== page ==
Even now, someone dumping a ‘Como se llama’ on me would have my brain processing it for a couple of seconds while I stare at you like I am an idiot as my brain rifles through my nearly full 4GB if gray matter ram.

    Are we talking about a few months of repeated exposure until the brain is quick enough for basic conversation or reading to be translated in my head on the fly and naturally?

    Ok, one more question – are there little tricks that I can do to get my brain to start to think in Spanish? As I learn more vocab I want to try to train my brain to use a Spanish only mode so even when I am thinking to myself I am using my Spanish language skills.

    • http://www.languagesurfer.com/ Ron G.

      Hola! I know exactly what you’re talking about. That’s exactly one of the reasons why I really think listening to lots and lots of the language should help.

      Let me give you my unscientific breakdown of what I *think* is going on:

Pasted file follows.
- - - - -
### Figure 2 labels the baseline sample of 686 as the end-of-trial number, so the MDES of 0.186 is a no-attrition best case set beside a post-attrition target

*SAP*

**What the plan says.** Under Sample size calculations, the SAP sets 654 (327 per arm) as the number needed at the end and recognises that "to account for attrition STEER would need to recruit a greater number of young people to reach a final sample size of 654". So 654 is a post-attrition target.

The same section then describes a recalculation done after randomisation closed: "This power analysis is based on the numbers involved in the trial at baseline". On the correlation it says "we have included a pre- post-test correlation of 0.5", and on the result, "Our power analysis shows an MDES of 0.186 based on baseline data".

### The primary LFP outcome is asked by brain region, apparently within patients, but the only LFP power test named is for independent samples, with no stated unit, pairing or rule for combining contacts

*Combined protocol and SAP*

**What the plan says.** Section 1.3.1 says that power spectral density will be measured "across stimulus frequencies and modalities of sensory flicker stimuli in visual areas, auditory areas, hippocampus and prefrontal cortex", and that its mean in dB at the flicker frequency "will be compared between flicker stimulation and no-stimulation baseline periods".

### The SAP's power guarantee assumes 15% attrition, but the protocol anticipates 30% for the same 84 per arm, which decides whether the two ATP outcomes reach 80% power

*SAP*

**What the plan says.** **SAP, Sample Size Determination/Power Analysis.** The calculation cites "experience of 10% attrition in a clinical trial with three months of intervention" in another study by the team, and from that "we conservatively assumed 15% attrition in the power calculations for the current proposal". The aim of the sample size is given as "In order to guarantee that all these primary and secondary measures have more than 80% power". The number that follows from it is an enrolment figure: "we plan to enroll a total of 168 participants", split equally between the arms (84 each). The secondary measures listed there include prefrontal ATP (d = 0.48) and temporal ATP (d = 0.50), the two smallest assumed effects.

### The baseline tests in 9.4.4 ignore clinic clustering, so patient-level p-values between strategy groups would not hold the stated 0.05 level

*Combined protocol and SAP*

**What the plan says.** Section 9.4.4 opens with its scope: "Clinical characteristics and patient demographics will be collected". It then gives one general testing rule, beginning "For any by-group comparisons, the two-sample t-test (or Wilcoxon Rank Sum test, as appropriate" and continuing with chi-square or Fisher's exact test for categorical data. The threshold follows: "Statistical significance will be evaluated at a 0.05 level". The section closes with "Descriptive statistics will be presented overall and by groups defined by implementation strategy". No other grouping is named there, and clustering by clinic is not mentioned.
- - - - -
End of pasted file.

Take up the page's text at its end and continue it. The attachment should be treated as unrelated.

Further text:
– It takes repeated meaningful exposures to a word or chunk of words before you’re hearing them on “autopilot.” By repeated, I mean 10 times to 20 times, spread out over a period of time.
      – To follow along in a conversation, you should know at least 85% of the words you’re hearing at that “autopilot” level and be reasonably familiar at least another 10%.

      Again, that’s just an approximation based on my own experiences.

      Part of the “genius” of experienced language learners is the ability to use contextual clues and intuition to lower those percentages. This is important because it’s natural (it’s what kids do), it facilitates communication, and it keeps you from getting frustrated as your language develops

      With time, the “intuition” I’m talking about will go up, and your “acquisition” of Spanish will improve so that 1 to 1/2 second lag you’re experience will go down. You’ll be able to follow along with conversations and communication really well.

      So my recommendation to you is make sure you get *at least* a half hour of meaningful listening practice in every single day. Try to find stuff you can reasonably understand, but it’s okay to reach for a harder text if there are clues that help you follow along.

    • http://www.languagesurfer.com/ Ron G.

      Oh, and as far as thinking in Spanish…I’d say get in more practice speaking. Talk to yourself, talk to other people, mimic the people you hear on TV, sing songs. All that should help.